In fact , there is a technique the tackle the Walk effect, which is by a Constant Fraction Discriminator. the principle is that, if we copy the signal and apply a negative fraction on 1 of them and summing up. the point of zero is always the same no matter the amplitude or the signal strength.

the Walk effect can be calculated by assuming the falling of the signal is just like a line with slope -m. with threshold -θ, and a decay ratio k. the time are:

t_1 = \frac{\theta}{m}

t_2 = \frac{\theta}{k m} = \frac{1}{k} t_1

\Delta t = t_1-t_2 = \frac{k - 1}{k} \frac{\theta} {m}

if we plot the signal strength versus time different, we have a curve in the form

y = \frac{k-1}{k} \theta \frac{1}{x}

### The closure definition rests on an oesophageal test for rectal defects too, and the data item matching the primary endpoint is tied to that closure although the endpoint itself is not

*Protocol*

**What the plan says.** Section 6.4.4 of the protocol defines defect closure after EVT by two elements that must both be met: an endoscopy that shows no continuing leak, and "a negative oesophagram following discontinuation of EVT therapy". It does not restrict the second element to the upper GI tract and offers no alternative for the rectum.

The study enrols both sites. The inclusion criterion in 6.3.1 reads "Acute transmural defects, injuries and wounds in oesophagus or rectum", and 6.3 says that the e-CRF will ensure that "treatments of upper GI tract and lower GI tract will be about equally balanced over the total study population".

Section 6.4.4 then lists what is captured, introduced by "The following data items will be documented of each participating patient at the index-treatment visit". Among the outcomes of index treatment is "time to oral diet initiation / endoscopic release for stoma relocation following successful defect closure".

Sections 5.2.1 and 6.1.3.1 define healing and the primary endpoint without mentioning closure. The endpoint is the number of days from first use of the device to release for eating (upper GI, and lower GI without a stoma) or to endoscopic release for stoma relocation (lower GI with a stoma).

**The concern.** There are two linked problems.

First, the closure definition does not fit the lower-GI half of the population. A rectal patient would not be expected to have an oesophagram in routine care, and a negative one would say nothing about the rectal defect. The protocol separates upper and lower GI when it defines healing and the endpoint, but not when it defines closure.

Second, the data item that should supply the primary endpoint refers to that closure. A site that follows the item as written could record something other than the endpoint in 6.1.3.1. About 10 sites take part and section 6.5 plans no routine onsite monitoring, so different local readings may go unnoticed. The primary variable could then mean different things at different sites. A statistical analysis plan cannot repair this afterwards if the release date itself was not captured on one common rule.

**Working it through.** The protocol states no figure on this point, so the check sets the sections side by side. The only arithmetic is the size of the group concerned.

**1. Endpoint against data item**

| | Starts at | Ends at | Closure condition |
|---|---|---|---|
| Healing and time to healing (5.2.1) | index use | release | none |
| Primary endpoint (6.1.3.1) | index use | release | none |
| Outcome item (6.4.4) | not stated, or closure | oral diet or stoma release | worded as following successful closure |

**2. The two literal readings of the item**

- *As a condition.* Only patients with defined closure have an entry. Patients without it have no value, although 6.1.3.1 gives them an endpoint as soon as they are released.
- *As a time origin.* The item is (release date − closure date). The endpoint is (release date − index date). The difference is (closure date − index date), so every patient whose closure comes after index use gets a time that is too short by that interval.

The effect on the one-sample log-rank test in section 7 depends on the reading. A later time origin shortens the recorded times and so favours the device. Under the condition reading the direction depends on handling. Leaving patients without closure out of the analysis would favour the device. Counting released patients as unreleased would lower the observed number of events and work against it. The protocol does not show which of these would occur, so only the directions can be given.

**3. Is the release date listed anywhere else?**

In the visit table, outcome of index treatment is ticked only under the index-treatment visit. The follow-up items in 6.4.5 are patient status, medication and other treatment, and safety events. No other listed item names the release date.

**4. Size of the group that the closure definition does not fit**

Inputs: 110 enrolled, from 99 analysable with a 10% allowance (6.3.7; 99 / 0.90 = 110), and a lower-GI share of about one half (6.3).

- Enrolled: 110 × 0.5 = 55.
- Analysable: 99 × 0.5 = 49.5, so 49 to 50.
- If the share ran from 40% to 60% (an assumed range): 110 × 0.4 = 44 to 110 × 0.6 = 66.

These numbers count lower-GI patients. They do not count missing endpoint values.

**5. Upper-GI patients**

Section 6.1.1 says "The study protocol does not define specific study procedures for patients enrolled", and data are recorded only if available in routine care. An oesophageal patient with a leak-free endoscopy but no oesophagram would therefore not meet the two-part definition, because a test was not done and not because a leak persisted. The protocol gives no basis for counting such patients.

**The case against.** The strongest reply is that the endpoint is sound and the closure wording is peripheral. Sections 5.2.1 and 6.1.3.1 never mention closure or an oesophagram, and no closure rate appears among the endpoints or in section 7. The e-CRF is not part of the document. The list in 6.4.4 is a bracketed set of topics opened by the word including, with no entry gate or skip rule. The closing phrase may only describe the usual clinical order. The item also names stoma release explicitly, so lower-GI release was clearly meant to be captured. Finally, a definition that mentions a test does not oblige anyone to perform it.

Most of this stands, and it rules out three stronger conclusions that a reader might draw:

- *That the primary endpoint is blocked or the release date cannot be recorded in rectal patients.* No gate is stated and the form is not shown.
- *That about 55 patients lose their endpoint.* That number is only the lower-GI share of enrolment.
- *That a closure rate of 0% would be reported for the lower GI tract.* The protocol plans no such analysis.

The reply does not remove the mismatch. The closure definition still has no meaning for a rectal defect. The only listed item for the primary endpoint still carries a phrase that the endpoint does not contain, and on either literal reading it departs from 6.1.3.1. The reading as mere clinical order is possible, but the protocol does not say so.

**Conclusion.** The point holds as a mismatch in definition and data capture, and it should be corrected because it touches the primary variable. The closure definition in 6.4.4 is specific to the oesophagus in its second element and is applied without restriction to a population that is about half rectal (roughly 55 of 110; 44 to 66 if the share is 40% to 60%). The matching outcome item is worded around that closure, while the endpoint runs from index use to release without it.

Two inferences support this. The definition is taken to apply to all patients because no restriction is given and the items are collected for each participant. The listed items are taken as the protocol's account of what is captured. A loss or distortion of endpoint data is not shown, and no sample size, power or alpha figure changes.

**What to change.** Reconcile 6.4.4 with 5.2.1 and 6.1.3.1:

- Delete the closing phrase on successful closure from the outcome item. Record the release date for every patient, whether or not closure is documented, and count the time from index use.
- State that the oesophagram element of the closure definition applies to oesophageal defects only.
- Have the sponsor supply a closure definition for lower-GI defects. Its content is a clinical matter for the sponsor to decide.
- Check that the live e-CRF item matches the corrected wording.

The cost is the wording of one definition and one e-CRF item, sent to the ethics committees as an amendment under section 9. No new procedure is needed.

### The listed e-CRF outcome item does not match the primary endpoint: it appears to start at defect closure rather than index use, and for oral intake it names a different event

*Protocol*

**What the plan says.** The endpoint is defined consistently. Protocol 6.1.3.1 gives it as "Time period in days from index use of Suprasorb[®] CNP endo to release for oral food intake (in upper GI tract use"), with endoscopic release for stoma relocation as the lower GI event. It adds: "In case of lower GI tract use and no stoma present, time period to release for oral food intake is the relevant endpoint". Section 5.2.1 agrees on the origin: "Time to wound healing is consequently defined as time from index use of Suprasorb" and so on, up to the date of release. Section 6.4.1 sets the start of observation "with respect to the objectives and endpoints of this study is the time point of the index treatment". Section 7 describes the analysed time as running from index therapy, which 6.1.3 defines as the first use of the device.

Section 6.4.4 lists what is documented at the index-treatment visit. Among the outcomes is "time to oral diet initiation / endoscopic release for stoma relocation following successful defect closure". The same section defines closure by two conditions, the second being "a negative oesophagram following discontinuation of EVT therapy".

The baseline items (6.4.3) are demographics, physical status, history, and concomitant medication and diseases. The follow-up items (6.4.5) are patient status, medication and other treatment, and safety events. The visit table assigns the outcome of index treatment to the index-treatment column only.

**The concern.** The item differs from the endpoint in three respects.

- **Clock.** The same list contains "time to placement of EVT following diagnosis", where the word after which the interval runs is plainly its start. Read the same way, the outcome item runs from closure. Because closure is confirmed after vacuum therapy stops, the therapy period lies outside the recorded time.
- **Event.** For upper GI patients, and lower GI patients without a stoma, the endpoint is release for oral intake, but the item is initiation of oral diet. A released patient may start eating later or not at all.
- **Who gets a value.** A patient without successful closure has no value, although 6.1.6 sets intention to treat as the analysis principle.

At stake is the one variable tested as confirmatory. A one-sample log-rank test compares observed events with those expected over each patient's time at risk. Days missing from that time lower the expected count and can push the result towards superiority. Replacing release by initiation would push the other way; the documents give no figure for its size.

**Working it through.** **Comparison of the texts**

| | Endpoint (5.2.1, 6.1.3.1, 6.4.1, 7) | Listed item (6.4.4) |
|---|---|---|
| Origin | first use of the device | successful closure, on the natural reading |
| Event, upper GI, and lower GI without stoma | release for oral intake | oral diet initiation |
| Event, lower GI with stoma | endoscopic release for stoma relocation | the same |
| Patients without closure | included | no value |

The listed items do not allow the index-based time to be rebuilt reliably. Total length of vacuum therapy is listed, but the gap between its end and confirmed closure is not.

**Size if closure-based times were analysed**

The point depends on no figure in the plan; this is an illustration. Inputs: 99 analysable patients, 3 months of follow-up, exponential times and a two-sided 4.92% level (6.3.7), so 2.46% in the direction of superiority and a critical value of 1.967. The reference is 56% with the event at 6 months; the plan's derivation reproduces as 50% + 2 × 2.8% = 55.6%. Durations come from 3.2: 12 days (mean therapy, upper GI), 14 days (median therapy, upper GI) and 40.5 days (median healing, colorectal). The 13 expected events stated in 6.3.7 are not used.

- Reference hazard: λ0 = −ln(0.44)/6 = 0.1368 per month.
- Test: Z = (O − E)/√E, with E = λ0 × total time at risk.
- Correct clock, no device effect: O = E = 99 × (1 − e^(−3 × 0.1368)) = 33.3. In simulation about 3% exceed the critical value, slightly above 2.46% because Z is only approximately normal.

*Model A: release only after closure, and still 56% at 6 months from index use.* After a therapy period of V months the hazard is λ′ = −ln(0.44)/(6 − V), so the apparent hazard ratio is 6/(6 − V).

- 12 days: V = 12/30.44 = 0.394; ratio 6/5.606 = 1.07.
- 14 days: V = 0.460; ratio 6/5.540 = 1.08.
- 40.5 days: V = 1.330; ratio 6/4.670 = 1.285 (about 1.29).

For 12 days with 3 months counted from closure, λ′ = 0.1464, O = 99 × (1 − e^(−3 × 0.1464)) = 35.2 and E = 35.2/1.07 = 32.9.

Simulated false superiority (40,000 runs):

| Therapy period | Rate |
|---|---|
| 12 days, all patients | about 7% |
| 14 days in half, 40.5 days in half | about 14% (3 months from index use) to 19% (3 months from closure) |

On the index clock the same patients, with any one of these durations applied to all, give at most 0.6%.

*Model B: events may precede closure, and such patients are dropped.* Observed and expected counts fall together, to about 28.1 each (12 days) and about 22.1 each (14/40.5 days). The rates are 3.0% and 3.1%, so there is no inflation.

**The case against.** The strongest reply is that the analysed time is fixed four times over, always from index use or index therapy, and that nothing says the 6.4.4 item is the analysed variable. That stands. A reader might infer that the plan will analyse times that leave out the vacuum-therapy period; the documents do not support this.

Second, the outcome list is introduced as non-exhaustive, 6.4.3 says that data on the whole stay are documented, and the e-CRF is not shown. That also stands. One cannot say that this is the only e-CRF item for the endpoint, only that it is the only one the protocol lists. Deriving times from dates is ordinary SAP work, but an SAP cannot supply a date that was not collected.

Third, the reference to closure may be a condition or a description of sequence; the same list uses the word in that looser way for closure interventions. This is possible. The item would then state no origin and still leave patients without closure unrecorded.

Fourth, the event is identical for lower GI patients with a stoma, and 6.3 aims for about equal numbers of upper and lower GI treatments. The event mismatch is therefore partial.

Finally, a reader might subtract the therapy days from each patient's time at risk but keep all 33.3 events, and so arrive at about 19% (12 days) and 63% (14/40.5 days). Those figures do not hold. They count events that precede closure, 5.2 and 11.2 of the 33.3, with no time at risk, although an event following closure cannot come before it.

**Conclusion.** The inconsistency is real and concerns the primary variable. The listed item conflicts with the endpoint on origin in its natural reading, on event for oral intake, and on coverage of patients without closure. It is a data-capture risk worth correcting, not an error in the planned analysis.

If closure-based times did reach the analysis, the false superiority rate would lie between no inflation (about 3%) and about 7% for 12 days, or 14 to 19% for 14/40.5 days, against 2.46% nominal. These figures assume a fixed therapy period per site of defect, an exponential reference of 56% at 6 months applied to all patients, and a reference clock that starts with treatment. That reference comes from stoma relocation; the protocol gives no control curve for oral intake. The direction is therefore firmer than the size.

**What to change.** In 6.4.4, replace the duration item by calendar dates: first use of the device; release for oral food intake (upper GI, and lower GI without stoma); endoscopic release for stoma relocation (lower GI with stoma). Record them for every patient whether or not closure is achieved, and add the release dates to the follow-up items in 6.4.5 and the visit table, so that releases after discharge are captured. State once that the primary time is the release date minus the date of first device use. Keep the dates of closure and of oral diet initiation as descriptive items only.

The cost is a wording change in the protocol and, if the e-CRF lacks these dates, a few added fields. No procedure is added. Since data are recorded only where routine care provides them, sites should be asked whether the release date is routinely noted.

From the equation, a smaller decay ratio, which corresponding to the location closer to the mid-point of the  scintrillator, the bigger the 1- \frac{1}{k} and give a border curve.

Smith Chart ( quick guide )

Leave a comment

for the coaxial cable is ¼ wavelength, everything in transmission line theory will be simplified.

the input impedance will be

Z_{in} = Z_0 \frac{1-\Gamma}{1+\Gamma}

where Γ is the characteristic impedance:

\Gamma = \frac{ Z_L - Z_0 }{Z_L + Z_0}

and the reflection wave and input wave ratio is :

\rho = \left| \frac{V_-}{V_+} \right| = |\Gamma|

these are 3 important equations on smith chart.

we can use normalized impedance, which is defined as

z_{in} = Z_{in}/Z_0

z_L = Z_L / Z_0

than  2 of the  3 equations will be normalized to :

z_{in}= \frac{1-\Gamma}{1+\Gamma}